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Reasons why the mortality rate in African-American babies is higher than Caucasian babies

The risk of prematurity and low birth weight from stress can be passed on from generation to generation.

SAN ANTONIO — KENS5 is recognizing Black History Month 2022 through the month of February. Eyewitness News reporter Jeremy Baker takes a look at the mortality of African-American children, and why it can often be a problem.

When it comes to the mortality of African-American children, studies show it is two-and-a-half times higher in African-American children than Caucasian babies. A lot of it has to do with low birth weight. 

"If you look at something like congenital anomalies, it's only one point two higher than Caucasian. But if you look at low birth weight, it's it's, I think, three fold almost three fold higher in black or African-American babies than it is in white," said Dr. Steven Seidner, the Chair of the Department of Pediatrics at UT Health San Antonio. 

Dr. Seidner says low-birth weight rates from black mothers in sub-Saharan Africa are no different than Caucasians. But in the U.S. because of those living in poverty and increased stress levels you see a much higher rate in those families.

Dr. Seidner said, "A mother who was stressed during her pregnancy may actually put her future daughter's pregnancy at more risk because of these epigenetic changes that occurred during that pregnancy." The risk of prematurity and low birth weight from stress can be passed on from generation to generation.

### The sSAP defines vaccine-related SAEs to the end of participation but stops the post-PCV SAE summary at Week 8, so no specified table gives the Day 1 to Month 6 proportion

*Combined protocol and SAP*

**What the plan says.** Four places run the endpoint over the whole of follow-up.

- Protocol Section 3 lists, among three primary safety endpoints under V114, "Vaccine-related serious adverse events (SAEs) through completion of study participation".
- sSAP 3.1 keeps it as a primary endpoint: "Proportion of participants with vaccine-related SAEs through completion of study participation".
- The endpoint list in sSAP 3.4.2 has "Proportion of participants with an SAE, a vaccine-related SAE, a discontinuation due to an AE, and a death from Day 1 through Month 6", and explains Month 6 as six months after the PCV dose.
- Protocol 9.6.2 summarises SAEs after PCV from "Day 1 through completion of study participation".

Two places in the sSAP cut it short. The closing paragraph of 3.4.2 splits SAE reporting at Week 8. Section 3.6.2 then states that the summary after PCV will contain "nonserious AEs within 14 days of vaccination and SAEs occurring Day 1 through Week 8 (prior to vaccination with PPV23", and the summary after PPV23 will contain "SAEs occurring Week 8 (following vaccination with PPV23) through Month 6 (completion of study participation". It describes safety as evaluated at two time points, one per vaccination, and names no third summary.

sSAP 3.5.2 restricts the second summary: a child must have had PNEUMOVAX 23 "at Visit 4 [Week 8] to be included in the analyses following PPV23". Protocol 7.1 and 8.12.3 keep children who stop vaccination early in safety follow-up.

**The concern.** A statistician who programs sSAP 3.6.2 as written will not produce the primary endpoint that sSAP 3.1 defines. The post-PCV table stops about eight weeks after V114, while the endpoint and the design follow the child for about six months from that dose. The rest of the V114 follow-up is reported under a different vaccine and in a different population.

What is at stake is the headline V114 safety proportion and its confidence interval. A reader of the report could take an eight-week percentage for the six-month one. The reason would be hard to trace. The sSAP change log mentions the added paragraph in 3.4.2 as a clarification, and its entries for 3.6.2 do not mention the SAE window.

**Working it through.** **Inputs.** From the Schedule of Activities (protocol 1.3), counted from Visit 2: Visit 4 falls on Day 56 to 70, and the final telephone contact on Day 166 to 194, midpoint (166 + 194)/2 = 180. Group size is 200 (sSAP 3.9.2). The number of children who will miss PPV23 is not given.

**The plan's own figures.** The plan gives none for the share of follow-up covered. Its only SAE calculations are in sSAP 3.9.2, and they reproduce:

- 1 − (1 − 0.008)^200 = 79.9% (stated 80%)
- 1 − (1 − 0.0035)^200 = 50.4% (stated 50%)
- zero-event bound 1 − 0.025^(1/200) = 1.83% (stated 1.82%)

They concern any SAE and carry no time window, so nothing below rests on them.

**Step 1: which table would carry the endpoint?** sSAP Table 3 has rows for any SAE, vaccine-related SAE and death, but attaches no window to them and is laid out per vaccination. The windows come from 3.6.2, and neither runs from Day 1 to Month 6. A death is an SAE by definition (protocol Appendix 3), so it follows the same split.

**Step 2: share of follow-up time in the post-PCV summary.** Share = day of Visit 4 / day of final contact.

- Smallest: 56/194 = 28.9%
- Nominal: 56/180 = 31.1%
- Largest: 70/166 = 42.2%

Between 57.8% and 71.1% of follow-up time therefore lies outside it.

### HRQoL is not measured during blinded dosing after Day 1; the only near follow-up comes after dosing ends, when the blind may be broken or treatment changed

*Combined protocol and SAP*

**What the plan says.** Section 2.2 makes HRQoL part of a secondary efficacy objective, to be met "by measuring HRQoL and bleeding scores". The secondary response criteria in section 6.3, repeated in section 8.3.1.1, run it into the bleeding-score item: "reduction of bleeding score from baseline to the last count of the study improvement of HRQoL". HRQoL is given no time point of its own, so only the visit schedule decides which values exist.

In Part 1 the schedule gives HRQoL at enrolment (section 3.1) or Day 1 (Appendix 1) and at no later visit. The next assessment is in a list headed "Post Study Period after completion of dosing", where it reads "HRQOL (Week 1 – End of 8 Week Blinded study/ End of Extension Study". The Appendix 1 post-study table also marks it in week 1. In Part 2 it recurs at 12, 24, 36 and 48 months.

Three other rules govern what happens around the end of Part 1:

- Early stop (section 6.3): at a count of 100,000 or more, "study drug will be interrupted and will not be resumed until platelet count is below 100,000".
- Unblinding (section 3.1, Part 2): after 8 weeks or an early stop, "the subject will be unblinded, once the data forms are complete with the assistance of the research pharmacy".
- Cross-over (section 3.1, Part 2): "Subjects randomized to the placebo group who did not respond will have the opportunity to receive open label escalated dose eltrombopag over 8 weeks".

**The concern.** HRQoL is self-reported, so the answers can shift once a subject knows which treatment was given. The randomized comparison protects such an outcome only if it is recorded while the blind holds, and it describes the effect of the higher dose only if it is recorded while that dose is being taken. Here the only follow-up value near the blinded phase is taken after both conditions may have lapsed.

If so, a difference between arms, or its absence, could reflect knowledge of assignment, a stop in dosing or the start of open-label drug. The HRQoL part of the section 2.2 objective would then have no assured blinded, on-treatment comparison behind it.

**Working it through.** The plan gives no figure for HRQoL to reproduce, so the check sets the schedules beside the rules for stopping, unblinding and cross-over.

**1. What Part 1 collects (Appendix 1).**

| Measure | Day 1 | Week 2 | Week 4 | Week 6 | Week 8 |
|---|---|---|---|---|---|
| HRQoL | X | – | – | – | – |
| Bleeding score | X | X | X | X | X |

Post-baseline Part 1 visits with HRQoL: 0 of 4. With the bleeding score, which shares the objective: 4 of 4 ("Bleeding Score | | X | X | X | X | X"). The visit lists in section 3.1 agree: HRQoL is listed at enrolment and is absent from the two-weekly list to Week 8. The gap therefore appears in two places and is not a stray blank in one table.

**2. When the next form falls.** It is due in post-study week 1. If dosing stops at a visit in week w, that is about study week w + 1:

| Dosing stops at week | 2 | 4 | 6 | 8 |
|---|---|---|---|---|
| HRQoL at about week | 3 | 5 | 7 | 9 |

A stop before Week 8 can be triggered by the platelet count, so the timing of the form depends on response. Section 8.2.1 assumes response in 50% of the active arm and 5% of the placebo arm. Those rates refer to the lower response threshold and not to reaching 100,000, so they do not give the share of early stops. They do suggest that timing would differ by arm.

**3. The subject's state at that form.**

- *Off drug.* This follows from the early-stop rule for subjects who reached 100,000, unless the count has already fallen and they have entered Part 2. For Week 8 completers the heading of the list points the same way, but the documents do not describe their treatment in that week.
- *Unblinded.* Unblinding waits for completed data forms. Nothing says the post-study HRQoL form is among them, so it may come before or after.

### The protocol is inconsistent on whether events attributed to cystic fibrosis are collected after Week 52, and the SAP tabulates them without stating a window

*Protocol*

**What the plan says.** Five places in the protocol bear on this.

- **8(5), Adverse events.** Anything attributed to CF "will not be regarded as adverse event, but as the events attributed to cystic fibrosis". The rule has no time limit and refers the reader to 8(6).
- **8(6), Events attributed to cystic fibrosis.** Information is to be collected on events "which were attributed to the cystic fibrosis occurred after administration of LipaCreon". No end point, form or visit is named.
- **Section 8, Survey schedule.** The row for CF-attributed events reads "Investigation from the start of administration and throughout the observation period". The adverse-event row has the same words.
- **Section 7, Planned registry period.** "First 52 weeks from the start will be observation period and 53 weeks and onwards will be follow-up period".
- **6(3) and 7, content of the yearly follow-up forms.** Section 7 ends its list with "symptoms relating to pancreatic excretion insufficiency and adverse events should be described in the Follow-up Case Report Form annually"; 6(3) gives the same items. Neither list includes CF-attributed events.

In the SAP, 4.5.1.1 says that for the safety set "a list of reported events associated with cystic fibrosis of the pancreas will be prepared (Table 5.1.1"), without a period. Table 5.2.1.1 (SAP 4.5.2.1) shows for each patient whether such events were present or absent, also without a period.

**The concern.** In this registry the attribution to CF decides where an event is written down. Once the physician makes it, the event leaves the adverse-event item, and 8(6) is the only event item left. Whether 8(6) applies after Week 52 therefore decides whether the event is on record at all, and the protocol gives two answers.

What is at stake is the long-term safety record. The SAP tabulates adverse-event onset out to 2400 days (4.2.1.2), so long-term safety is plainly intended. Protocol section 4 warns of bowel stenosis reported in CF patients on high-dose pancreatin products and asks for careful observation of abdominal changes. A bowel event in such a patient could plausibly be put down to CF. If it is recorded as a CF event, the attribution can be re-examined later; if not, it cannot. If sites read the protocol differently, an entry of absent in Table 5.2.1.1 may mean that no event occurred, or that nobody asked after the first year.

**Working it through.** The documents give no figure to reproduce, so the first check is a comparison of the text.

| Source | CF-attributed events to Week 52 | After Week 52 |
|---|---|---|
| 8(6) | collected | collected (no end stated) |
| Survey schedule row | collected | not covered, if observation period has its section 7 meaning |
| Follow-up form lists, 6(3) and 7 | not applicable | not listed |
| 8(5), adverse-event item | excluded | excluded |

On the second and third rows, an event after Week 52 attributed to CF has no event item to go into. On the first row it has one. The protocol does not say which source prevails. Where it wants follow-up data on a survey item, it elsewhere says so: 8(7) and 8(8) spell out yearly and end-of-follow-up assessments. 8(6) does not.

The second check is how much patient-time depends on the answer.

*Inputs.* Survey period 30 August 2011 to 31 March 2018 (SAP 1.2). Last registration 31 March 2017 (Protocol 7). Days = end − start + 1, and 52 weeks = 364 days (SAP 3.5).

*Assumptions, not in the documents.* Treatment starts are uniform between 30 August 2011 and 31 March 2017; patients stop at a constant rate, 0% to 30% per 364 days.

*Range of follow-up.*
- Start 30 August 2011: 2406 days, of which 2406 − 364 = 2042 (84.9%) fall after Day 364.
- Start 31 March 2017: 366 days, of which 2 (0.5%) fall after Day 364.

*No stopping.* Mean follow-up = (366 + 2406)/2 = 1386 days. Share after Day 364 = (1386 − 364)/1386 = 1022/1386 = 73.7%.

Dr. Dianna Burns, the managing partner of the South Texas for Pediatric Care started her practice on the east side of San Antonio 35 years ago with her own reasons to help. 

Dr. Burns told us, "The first was commitment to that area because it was an underserved area. And secondly, I grew up in the South, so that was very important for me to be an advocate for it, for children." 

Dr. Burns has seen firsthand how help is needed, and she has acted. She said, "It was my opportunity to give back, and I was in a position at this point where I could say things and do things and make things happen for kids like me that grew up like me."    

She says to fix the problem of higher rates of mortality for African-American children, society as a whole needs to be healthier. Dr. Burns added, "From a political standpoint and from a social standpoint that we really need to get our political system so that some that policies help to support and encourage better health for all of the members of our society."  

For more information about the health concerns of minorities the C.A. Whittier Medical Society here in San Antonio is a great resource with a network of physicians and healthcare providers. Check out the link

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